Greenhouse Heaters

Depending on the plants you want to cultivate or keep over the winter in your greenhouse - you may or may not need to consider using greenhouse heaters. If you do decide to install greenhouse heaters remember that their primary function is to prevent the temperature dropping below freezing point, regardless of the plants in the greenhouse. Then, secondly, you might need to set your greenhouse heaters to maintain a higher minimum temperature - if you have some particularly delicate plants in the greenhouse.

Typical Greenhouse Temperatures

There is absolutely no point at all in installing a greenhouse heater if you then let the temperature drop below freezing. To do this you will need your greenhouse heaters to be operating before freezing point is reached and so most gardeners will set their greenhouse thermostats to around 6 degrees C (43 F), which is quite sufficient to protect most plants.

Please bear in mind that if you set your thermostat to 10oC, 50oF, you will double the fuel bill and setting the thermostat to 16 degrees C, 61 o F, will quadruple it! Should you need to maintain a higher temperature than 16 C you can probably save money in the long run by installing ‘under soil’ heating. This will act as a cozy blanket for your plants and you won’t be heating air unnecessarily.

Electric Heating for Greenhouses

Although the most expensive method for greenhouse heating - it is also the best method. Clean and reliable it doesn’t, in itself, create moisture in the greenhouse due to a fuel burning. The very fact that the greenhouse heating is electrical means you don’t have to pay for a cable to be run to the greenhouse to power the thermostats and you don’t have to check that the fuel level in a burner is low.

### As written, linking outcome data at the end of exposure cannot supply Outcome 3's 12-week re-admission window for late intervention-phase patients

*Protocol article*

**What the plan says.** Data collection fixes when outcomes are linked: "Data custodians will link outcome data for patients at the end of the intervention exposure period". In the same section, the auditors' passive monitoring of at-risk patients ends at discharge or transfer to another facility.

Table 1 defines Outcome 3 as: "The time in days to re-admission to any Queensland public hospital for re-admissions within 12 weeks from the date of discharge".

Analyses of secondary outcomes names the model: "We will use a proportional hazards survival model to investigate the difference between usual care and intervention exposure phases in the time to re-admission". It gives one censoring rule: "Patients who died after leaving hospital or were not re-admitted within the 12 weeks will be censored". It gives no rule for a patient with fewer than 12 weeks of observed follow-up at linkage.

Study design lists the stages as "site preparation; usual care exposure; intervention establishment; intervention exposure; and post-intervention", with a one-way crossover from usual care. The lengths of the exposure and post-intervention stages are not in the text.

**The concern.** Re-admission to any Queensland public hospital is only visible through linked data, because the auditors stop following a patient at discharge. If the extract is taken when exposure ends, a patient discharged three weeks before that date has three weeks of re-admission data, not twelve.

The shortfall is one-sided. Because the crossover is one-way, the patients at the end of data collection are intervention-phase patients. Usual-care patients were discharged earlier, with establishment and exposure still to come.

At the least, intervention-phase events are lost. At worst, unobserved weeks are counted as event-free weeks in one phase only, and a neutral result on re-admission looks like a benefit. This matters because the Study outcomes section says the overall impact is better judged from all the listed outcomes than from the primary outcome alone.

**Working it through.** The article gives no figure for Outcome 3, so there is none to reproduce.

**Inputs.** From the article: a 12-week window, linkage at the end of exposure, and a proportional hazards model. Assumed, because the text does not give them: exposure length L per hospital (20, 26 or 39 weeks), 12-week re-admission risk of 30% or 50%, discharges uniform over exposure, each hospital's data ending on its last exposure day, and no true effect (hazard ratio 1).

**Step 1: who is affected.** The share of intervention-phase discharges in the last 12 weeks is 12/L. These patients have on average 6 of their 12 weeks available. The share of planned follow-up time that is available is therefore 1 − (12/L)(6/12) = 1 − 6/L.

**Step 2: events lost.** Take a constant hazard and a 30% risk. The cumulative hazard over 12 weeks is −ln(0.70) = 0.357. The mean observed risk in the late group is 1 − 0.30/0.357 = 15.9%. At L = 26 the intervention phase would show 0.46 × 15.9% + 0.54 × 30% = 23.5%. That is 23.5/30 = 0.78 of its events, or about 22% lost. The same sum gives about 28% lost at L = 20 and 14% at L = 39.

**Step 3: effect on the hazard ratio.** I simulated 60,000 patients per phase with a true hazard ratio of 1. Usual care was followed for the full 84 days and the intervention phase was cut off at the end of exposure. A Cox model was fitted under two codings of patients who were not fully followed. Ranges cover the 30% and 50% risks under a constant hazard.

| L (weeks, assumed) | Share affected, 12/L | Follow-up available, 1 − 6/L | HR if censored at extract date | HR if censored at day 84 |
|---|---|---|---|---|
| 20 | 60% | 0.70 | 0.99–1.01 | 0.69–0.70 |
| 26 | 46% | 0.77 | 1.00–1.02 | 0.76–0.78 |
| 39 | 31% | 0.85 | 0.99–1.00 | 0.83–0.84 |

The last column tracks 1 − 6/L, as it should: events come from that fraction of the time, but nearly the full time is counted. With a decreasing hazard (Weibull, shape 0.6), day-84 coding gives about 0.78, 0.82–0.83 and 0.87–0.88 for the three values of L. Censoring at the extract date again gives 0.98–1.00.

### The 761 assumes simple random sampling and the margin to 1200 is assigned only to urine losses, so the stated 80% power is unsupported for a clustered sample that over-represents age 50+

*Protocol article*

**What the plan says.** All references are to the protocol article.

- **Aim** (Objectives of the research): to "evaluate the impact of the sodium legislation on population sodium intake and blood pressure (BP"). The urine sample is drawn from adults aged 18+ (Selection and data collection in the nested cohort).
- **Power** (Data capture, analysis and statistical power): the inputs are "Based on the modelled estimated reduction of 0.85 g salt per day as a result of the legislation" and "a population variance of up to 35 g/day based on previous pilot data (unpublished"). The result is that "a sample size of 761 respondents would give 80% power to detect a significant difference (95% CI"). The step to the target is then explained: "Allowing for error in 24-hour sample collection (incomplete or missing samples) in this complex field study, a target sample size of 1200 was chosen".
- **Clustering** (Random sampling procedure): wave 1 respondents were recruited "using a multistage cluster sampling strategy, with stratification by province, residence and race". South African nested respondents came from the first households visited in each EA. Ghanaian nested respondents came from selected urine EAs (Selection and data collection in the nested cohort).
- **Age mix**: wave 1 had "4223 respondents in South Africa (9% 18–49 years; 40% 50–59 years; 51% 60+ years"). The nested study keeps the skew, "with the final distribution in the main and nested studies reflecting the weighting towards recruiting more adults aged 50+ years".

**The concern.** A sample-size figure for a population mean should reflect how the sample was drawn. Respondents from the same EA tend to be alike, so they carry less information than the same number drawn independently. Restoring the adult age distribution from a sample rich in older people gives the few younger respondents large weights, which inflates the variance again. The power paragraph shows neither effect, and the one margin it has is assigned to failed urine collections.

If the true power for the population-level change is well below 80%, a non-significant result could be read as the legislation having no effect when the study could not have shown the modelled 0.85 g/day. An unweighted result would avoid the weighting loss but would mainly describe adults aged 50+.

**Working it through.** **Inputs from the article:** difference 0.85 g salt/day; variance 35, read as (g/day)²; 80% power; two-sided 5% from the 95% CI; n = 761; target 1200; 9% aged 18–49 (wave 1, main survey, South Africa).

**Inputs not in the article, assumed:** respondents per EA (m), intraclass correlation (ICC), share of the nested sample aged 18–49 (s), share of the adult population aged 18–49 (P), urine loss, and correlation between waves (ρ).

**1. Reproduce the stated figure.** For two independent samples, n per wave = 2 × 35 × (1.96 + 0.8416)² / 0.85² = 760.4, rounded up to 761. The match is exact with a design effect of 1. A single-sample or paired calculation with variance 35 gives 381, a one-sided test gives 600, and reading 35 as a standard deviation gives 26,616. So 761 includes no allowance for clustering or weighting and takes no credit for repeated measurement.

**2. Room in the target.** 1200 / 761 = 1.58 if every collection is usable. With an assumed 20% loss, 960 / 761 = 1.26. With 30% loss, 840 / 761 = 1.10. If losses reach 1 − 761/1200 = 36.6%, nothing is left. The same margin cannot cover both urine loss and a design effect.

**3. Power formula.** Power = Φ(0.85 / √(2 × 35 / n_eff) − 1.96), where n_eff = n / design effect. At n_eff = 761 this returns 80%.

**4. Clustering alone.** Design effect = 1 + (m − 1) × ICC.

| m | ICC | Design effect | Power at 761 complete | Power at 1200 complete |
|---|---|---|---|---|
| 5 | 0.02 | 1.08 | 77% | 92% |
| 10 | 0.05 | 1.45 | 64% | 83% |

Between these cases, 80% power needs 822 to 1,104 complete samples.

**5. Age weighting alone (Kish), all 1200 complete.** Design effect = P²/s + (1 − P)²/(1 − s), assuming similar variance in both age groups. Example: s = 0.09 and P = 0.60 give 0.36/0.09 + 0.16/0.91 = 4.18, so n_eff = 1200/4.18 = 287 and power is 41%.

In other words, when it’s cold, raining or snowing - you don’t have to constantly be going out to the greenhouse to check that it is working OK. Any electrical installation for a greenhouse should be carried out by a properly qualified electrician and be regularly inspected and serviced.

Oil Heaters for a Greenhouse

This usually means having kerosene heaters in your greenhouse, which will be a very cheap option for heating a greenhouse. However, oil heaters bring with them several problems. First you will need to regularly replenish the oil supply in the heater, secondly they produce a lot of water vapor when the oil burns and thirdly, to deal with the excess water vapor, you need to leave some ventilation open - meaning the warmth you’ve created can escape. Two other annoying things with oil heaters are- having to check that the wick is burning correctly about 10 minutes after lighting it and you’ll need to regularly clean the burner parts.

Solid Fuel Heaters

The traditional way to heat a greenhouse was always with a solid fuel burner, typically wood or coal, heating water in 4 inch pipes. Modern solid fuel greenhouse heaters can be fitted to heat water in pipes or as an air heater; they can also be fitted with thermostats.

Cheaper to run than electric heaters but less demanding on your time than oil heaters, solid fuel greenhouse heaters are still a popular choice. Unlike an oil heater, a solid fuel heater will always require a chimney. Whilst that might add slightly to its overall cost, it does mean that any water vapor produced as a result of burning the fuel is vented, without having to leave a ventilation slot open inside the greenhouse.